Wang Shu puts the soul back in China's skylines
Acclaimed architect evokes the past while looking to the future
DENISE HRUBY, Contributing writer
SHANGHAI On stage, Wang Shu carries himself with confidence, no matter if he is speaking in English or Mandarin. At 53, he is China's most renowned architect, has earned numerous international awards and has taught hundreds of students about the art of architecture.
His refrain -- "What's the future of our cities?" -- is at the center of his work and a question he frequently asks before concluding that great contemporary Chinese architecture can be achieved only if it is linked to the past.
In a country where rapid population growth and urbanization have put pressure on city developers, "soulless" high-rises, as he puts it, and identical residential housing blocks have become the norm.
The work of Wang and his team at Amateur Architecture Studio, which he founded with his wife, Lu Wenyu, also an acclaimed architect, stands against this trend.
Often using recycled materials, he plans courtyards with trees, as well as buildings that extend over lakes, always considering the dialogue that each of his designs will form with the environment that surrounds it.
Wang's architecture "opens new horizons while at the same time resonates with place and memory," the jury of the Pritzker Architecture Prize said of Wang in 2012, when he became the first Chinese national to win architecture's most prestigious accolade. (Another Pritzker winner, I.M. Pei, was born in China but had become a U.S. citizen well before receiving the prize in 1983.) "His buildings evoke the past, without making direct references to it," the jury said.
The Ningbo Museum, described as an "urban icon," and the China Academy of Art, Xiangshan Campus, in Hangzhou, Zhejiang Province, where Wang is dean of the School of Architecture and his studio is located, were cited as two of his most outstanding works.
Of the 14 projects mentioned in the prize announcement, 13 were constructed together with Lu. After receiving the Pritzker award, Wang said he felt his wife also deserved the prize, but added that he had never raised his concerns with the jury. In an interview with the Spanish newspaper El Pais in 2014, Lu said she had never wanted international accolades. "In China, you lose your life if you become famous. I want a life, and I prefer to spend it with my son," she said.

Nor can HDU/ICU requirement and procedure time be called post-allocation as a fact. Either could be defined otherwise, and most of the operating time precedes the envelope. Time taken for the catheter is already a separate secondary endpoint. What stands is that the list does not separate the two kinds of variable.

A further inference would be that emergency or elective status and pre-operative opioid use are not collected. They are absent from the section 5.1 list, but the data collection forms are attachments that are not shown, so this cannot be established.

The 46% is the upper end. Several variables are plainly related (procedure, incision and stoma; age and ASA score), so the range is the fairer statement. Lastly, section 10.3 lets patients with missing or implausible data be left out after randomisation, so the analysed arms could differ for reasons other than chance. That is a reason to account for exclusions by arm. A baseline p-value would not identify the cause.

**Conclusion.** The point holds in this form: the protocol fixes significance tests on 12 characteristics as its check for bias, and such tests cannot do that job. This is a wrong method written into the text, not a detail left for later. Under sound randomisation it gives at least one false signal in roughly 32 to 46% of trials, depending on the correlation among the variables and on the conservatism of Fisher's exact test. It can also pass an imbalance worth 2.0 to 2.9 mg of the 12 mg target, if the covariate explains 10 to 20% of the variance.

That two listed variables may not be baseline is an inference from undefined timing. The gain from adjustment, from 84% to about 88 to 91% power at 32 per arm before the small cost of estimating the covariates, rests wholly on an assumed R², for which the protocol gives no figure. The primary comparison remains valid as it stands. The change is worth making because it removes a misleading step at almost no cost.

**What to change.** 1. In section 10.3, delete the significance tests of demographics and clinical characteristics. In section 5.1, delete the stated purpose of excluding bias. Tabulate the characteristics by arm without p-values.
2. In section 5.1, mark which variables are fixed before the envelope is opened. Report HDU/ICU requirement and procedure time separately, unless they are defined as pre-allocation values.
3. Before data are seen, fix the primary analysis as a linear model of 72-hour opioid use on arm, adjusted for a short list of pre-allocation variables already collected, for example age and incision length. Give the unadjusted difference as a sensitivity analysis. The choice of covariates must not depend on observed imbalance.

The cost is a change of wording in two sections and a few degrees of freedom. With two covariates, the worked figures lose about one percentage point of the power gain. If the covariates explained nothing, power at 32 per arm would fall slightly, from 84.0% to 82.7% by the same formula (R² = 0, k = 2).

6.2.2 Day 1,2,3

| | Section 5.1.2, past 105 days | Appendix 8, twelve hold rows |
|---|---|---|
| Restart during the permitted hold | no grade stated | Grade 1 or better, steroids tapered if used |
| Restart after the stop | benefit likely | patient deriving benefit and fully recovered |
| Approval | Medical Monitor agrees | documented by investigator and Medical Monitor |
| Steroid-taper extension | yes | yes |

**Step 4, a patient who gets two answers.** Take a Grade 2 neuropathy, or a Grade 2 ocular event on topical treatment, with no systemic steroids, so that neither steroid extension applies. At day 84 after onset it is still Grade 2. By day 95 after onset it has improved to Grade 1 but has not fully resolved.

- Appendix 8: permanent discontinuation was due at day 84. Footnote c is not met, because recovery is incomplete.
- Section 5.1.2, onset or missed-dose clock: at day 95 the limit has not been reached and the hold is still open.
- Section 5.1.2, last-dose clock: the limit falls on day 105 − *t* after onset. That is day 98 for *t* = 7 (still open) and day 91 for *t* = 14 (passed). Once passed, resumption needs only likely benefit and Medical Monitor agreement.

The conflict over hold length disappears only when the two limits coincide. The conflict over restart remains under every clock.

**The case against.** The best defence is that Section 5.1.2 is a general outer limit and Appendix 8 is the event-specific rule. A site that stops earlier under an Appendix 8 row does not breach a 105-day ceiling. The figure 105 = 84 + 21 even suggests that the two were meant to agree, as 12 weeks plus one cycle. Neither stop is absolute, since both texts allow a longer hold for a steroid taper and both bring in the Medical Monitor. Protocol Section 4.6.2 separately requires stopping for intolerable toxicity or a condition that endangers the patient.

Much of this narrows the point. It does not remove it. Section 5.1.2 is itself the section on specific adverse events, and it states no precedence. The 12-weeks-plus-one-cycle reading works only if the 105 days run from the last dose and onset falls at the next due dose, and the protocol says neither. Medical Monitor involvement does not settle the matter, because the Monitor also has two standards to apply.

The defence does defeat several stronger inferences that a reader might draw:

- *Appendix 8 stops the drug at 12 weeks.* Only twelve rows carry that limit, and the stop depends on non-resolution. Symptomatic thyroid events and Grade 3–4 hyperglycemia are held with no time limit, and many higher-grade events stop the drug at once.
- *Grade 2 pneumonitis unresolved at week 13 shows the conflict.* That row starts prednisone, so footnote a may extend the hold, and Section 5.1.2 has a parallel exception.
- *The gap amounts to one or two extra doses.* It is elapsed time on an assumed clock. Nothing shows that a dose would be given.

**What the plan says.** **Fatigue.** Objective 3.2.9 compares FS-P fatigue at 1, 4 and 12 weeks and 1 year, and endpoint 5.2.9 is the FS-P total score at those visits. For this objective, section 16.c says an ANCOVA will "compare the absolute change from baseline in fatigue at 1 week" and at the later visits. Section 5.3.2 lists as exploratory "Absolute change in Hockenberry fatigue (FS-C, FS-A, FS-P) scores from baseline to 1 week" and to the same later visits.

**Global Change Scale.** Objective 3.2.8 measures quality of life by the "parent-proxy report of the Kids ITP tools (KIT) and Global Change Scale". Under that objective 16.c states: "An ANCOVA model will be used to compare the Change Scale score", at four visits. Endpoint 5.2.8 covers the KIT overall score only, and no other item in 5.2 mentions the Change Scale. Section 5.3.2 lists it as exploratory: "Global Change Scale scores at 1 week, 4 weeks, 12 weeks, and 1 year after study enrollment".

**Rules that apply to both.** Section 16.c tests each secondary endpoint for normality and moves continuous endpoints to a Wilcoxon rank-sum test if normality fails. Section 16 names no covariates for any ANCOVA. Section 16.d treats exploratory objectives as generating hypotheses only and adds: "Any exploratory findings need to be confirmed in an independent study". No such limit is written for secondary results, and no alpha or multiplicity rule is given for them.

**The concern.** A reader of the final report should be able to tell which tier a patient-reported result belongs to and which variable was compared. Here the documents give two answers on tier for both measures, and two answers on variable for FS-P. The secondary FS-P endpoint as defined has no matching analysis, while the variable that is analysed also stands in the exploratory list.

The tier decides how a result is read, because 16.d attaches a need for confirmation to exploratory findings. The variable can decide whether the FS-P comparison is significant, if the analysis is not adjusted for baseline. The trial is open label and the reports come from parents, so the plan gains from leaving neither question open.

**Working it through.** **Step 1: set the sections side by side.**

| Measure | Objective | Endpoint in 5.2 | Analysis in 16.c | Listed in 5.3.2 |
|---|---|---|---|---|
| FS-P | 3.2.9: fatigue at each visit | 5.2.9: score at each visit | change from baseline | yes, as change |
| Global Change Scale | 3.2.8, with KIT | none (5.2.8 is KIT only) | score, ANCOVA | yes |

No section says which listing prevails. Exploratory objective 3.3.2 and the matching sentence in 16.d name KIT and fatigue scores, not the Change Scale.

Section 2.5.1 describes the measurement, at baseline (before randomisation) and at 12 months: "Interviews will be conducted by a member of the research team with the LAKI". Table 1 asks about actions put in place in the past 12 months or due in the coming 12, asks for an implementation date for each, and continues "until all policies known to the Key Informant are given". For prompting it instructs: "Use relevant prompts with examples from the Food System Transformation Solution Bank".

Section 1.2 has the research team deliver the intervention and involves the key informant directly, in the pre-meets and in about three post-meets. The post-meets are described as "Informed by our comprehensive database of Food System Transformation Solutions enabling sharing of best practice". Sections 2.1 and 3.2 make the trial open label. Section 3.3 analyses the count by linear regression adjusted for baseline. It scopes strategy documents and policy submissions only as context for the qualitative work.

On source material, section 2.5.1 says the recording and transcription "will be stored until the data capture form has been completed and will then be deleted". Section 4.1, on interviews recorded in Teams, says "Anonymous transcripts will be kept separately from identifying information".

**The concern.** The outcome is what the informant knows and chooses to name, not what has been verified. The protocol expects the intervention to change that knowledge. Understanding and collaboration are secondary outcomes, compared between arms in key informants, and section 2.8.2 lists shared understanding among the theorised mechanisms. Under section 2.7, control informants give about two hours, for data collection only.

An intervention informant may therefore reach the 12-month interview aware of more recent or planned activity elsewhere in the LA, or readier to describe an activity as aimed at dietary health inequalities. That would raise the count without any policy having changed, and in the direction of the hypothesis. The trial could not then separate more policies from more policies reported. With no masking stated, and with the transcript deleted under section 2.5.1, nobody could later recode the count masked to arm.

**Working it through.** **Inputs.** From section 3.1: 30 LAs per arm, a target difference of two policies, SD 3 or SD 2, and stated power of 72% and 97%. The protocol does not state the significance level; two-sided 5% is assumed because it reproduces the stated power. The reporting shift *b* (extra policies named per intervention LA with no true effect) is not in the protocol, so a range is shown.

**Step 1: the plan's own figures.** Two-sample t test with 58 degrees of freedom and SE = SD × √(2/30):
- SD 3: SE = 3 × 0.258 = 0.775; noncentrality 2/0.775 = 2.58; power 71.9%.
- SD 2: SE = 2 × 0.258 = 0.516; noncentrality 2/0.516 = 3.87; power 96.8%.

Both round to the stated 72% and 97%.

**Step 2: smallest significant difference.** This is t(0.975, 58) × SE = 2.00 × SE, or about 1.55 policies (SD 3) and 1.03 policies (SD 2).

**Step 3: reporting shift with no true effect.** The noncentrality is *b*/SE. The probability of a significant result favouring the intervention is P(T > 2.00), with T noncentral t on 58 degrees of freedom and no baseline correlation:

Traditional Chinese architecture and art, including old Chinese landscape paintings, are among Wang's main inspirations in making contemporary architecture in China more diverse, he said in July at the Royal Academy of Arts in London, where he gave the annual architecture lecture.
"We have to rebuild the relations between buildings and nature," he told the audience, adding that it is a fiendishly difficult fight to win: More than 120 Chinese cities have a population of more than 1 million, and to create space for this rapidly growing number of urban dwellers, nearly 90% of historic buildings have been destroyed in the past 20 years.
"I spent my childhood in Beijing, but now, it's almost a new city. All the memories from the city and the people have gone," he told the audience in London. He sees similarly brutal development in the countryside. "If we are not careful, in 10 years' time, everything will be gone."
Wang is already working on role models for a new order.
In 2012, he started implementing a village regeneration project that he had been researching for years. In the village of Wencun, west of Shanghai, the new brick houses fit neither the original vernacular settlements nor the landscape, so Wang decided to refurbish and reconstruct them. He also built a bridge, pavilions for community gatherings and 14 new houses. Bamboo, clay, limestone and wood were used -- materials that came at a much lower cost than conventional construction materials and made each house unique.
He is now working on six to seven new model villages. Wang hopes that cities will learn from the countryside, and from villages like Wencun.
Wang takes his students to cities such as Suzhou, known for its classic gardens, where they spend their time practicing calligraphy, learning about local handicrafts and the way people use materials in everyday life.
Not far from his campus, on the outskirts of Hangzhou, dozens of housing units are under construction, epitomes of soulless, mass-market architecture.
Marco Polo, visiting in the late 13th century, described Hangzhou as the largest city of his time, with a population of more than 1 million. And yet, he also described it as the most beautiful of China's cities. To Wang, that is proof that although a large population often cancels out architectural beauty in China, it does not have to be that way.
When he looks at the countryside, he told London's Royal Academy, there is still some hope. "We still have a chance."